In today’s First Reading recalls the end of Paul’s first missionary voyage. In his lifetime he made three missionary voyages, and just like when he was knocked to the ground and blinded, he had no idea where his missionary voyages would lead him. Today he arrives back in Antioch, the Christian community who had sent him out at the Holy Spirit’s instruction, and he tells them something none of them expected: the Gentiles, the non-Jews, were welcoming the Gospel too. He encourages them to keep the faith, since, as he says “It is necessary for us to undergo many hardships to enter the kingdom of God.” Paul is saying that from experience. On the mission he just finished he had almost been stoned in one town, mistaken for the god Zeus in another, and in a third was dragged outside the city, stoned, and left for dead.
In today’s Second Reading John tries to describe what the Kingdom of God will look like one day: the Church, as splendid as a bride on her wedding day, with Christ as her spouse. In every celebration of the Eucharist we try to imitate what the Church will be like to Christ on that day: we wear nice clothes and vestments, we sing beautiful music, we use things of gold and silver and candles and nice things to celebrate Jesus coming down to be with us and come down into our hearts. Some day we will all be united, just like those people listening to St. Paul in Antioch, just as when we gather to celebrate the Eucharist, rejoicing forever with God among us and all the pain and sorrow wiped away.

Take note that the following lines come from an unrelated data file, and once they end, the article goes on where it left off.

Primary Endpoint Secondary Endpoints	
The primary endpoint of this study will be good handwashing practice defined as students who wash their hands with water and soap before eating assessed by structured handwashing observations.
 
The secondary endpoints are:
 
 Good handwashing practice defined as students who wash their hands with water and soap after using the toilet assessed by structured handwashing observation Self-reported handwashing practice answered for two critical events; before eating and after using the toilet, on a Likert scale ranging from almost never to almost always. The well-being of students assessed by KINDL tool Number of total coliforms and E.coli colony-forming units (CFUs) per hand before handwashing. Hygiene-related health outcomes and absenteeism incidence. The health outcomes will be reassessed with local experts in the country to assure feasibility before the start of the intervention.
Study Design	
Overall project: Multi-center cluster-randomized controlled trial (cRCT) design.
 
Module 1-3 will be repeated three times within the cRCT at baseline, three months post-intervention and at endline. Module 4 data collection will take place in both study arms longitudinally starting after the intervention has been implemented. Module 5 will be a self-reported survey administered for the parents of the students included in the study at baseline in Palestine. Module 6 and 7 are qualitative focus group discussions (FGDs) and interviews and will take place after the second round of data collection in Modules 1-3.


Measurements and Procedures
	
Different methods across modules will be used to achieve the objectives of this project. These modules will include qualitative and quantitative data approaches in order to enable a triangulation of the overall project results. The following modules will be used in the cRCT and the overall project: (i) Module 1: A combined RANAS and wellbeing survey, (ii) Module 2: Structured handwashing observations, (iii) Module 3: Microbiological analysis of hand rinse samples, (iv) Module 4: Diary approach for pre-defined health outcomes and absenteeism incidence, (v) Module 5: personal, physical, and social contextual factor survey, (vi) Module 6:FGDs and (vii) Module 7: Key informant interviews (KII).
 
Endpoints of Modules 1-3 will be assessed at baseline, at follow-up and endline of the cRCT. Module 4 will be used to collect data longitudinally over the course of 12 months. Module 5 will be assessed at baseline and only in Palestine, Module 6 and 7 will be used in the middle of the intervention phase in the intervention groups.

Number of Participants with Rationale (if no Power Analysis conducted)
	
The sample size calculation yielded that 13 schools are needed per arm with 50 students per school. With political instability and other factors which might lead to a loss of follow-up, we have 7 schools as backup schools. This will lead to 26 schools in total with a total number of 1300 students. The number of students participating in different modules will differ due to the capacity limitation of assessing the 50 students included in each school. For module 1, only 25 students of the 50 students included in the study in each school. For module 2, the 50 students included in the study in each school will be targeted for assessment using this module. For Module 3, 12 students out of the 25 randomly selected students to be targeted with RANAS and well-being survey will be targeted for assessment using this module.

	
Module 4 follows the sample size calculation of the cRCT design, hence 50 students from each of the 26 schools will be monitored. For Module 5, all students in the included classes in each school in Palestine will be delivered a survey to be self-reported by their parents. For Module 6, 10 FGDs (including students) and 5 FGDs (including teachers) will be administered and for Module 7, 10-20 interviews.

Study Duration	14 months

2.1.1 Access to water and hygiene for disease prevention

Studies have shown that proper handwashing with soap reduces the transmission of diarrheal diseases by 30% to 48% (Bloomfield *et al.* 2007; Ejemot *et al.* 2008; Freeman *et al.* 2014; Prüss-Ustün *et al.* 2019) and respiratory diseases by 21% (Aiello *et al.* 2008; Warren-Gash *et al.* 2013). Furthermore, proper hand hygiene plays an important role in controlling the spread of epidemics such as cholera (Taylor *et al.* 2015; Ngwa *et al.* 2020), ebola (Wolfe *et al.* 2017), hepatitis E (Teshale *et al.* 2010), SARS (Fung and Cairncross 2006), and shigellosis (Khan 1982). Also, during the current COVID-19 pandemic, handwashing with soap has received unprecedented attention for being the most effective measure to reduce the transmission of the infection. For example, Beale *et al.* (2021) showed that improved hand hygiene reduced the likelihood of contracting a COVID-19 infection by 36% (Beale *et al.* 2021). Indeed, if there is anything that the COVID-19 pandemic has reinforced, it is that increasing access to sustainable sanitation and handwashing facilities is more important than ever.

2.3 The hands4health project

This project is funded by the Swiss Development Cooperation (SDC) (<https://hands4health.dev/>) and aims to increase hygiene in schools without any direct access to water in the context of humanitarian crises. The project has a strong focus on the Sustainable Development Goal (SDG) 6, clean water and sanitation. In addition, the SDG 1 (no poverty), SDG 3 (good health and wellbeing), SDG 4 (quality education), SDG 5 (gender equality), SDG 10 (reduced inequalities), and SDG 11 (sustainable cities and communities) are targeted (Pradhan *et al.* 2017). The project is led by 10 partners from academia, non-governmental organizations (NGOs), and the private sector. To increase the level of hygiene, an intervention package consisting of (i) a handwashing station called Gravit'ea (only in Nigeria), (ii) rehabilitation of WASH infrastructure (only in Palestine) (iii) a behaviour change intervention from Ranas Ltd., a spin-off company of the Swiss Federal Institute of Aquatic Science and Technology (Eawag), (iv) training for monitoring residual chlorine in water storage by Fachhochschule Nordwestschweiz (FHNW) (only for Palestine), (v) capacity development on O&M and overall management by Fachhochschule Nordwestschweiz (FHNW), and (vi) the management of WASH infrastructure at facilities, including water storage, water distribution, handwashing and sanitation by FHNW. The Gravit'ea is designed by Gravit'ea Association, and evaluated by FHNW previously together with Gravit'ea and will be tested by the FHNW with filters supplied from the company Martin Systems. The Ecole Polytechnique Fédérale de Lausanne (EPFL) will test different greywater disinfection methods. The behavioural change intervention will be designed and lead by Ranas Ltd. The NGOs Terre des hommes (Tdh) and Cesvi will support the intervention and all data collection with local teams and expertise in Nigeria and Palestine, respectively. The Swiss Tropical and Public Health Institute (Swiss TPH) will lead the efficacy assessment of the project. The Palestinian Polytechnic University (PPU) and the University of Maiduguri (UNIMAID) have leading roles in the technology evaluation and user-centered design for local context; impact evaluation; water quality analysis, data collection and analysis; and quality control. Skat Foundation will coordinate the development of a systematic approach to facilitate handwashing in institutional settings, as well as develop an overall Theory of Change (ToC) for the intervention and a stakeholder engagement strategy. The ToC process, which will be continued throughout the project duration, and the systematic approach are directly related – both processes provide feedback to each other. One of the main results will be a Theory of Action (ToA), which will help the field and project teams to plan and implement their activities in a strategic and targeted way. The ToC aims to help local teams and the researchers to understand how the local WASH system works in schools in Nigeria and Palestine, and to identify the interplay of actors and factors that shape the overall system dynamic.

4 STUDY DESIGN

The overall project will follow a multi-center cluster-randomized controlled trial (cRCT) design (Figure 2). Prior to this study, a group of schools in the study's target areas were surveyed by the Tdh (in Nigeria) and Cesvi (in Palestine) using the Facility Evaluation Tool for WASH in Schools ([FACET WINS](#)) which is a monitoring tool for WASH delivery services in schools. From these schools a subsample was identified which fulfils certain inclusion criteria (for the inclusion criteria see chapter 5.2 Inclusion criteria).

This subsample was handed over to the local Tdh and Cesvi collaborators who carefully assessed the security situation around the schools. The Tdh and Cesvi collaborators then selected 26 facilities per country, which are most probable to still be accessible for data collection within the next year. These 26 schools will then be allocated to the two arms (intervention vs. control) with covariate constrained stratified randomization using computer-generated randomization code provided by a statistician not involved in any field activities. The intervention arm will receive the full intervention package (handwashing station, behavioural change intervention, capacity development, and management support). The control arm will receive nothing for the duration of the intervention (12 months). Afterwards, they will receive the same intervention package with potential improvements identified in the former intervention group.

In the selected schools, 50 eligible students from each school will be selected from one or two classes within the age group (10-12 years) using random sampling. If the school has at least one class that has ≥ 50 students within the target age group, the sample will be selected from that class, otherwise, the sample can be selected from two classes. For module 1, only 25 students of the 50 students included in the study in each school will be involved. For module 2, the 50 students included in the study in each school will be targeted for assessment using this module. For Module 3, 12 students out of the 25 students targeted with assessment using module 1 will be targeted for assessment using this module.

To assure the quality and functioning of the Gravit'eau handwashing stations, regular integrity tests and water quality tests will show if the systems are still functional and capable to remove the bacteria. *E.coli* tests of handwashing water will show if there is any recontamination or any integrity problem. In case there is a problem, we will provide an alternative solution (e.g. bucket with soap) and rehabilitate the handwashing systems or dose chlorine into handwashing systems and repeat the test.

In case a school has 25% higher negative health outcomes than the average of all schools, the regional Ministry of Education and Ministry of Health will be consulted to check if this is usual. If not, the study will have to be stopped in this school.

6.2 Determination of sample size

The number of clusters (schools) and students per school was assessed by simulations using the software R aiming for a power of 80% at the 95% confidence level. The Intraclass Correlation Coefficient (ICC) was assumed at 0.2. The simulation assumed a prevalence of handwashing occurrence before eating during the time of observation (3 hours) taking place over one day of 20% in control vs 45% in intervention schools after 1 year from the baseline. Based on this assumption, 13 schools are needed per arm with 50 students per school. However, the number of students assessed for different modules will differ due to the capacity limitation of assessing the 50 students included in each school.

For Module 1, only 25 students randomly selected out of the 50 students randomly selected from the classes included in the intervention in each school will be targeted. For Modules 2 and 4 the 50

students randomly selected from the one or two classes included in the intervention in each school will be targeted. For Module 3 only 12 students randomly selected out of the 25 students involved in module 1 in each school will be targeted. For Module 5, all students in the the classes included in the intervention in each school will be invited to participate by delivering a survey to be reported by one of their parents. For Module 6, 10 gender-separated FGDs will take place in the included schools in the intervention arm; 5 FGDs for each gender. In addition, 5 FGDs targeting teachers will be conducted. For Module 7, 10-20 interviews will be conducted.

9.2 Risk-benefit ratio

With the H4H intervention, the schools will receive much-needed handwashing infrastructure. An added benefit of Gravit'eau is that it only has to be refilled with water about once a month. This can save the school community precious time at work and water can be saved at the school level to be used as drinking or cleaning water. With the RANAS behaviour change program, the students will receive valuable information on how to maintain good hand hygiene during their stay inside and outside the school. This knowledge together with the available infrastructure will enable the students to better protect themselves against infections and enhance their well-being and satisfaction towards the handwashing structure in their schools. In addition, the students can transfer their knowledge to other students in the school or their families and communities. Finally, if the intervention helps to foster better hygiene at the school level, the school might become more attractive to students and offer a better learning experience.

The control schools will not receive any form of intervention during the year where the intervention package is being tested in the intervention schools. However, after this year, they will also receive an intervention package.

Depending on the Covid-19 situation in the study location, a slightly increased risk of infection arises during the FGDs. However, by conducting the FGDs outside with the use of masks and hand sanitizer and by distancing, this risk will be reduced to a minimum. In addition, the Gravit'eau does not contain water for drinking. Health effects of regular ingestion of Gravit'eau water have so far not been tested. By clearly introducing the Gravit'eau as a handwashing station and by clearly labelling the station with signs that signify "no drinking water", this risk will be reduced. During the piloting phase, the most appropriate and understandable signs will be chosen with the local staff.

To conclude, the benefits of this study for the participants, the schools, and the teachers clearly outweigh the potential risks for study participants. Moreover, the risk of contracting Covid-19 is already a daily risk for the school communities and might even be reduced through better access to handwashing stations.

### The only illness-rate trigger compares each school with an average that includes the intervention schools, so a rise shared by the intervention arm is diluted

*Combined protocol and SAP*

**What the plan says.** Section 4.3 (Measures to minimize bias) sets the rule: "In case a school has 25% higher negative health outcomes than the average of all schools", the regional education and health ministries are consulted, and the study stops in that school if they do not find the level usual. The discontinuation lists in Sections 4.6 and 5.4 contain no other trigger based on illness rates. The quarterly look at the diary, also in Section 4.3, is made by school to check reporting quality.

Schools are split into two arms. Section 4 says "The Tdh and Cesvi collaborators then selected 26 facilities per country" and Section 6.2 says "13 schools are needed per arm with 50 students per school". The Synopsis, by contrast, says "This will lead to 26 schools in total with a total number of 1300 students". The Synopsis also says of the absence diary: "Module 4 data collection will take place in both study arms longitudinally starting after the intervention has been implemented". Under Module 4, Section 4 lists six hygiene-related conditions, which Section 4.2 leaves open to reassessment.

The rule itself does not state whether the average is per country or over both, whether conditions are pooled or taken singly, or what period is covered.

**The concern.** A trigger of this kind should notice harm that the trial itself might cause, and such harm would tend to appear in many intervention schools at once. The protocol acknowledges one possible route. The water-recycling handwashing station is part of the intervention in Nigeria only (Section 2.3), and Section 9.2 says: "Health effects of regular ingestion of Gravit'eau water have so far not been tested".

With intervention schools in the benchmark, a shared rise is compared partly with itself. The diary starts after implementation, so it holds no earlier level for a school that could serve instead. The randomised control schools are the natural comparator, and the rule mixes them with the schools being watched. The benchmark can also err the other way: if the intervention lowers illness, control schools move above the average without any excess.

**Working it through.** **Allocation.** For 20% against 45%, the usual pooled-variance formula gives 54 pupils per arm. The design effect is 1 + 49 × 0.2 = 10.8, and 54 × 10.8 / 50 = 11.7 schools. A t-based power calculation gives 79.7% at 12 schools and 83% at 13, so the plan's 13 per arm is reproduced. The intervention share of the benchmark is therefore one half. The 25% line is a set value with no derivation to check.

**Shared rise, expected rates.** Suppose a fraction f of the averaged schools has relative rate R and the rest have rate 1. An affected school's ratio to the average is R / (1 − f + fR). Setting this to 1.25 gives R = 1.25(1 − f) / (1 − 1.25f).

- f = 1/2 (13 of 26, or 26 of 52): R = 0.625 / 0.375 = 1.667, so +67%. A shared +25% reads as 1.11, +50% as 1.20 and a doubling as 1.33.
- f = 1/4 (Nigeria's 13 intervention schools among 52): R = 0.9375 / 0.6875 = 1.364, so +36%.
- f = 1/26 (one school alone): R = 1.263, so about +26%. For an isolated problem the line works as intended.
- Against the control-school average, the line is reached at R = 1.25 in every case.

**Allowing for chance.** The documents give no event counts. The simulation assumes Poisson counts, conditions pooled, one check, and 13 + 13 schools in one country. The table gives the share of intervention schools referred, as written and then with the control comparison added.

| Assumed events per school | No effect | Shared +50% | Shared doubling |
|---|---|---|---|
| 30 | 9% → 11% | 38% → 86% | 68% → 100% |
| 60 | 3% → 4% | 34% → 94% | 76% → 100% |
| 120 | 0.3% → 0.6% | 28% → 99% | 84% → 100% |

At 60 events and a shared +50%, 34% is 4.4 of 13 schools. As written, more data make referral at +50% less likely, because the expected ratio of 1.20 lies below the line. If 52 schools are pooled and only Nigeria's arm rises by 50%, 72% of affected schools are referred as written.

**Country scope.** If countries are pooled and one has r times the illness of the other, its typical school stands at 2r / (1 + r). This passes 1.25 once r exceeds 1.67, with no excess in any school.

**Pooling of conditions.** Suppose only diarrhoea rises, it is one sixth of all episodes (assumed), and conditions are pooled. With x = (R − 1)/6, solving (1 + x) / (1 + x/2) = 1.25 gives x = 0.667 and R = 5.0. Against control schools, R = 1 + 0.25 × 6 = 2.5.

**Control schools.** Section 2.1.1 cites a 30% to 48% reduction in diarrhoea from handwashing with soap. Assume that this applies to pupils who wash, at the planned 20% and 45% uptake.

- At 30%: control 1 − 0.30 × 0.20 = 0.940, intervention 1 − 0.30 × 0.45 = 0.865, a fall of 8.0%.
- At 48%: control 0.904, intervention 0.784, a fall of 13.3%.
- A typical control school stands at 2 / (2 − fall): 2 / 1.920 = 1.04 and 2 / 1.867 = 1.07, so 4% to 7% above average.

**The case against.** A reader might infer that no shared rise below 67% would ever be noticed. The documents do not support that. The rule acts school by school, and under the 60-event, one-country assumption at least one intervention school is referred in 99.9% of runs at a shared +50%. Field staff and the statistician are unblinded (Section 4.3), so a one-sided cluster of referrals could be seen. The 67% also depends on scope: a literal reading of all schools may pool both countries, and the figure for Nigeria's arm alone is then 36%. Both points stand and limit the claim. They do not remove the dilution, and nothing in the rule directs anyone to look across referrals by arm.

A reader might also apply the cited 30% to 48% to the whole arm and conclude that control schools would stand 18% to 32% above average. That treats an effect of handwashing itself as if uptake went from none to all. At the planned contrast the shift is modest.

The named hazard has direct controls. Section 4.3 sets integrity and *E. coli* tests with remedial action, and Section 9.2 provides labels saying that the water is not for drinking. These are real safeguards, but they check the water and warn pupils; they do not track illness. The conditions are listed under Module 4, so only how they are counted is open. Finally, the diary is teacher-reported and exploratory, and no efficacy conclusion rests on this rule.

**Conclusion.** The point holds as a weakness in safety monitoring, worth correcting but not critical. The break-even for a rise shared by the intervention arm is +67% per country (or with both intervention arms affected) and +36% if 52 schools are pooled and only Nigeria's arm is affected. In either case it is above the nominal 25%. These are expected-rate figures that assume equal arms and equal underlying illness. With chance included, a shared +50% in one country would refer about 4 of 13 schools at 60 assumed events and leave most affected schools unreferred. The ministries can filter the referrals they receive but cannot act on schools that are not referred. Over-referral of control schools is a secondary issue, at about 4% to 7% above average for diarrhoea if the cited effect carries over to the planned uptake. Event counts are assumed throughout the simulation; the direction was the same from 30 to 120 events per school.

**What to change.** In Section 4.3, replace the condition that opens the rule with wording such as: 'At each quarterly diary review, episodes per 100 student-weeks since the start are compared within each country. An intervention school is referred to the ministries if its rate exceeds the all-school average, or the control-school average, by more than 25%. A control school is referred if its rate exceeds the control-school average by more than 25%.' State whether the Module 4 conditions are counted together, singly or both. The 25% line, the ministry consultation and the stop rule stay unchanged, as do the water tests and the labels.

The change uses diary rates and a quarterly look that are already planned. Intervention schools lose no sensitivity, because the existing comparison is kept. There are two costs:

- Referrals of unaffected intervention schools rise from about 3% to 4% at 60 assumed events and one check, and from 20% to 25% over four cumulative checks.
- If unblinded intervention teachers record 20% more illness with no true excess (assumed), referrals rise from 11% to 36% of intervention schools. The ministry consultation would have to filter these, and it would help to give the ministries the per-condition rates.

St. Paul describes the path to Heaven as hardships, but Our Lord in today’s Gospel calls it the moment of his glorification. When John in his gospel talks about glorification, he is referring to Jesus being crucified. So as Judas goes out to betray Our Lord, the Lord says, “Now is the Son of Man glorified, and God is glorified in him.” He knows that the suffering and hardship that he is about to undergo will make what John sees in the Second Reading come true: all of us, united with him in joy. “The One on the throne” in the Second Reading today is Jesus Himself, and he says, “Behold, I make all things new.” Death and sickness and tiredness and effort are a part of life, but Jesus will re-new everything again: not just spruced up, new again. He is always coming into our hearts to renew us with his love, and one day, things will be as if they were brand new, forever, like a flower in the fullness of bloom, but never drying out or wilting.
Let’s love one another as he had loved us, so that in us he can continue to make all things new.
Readings: Acts 14:21–27; Psalm 145:8–13; Revelation 21:1–5a; John 13:31–33a, 34–35.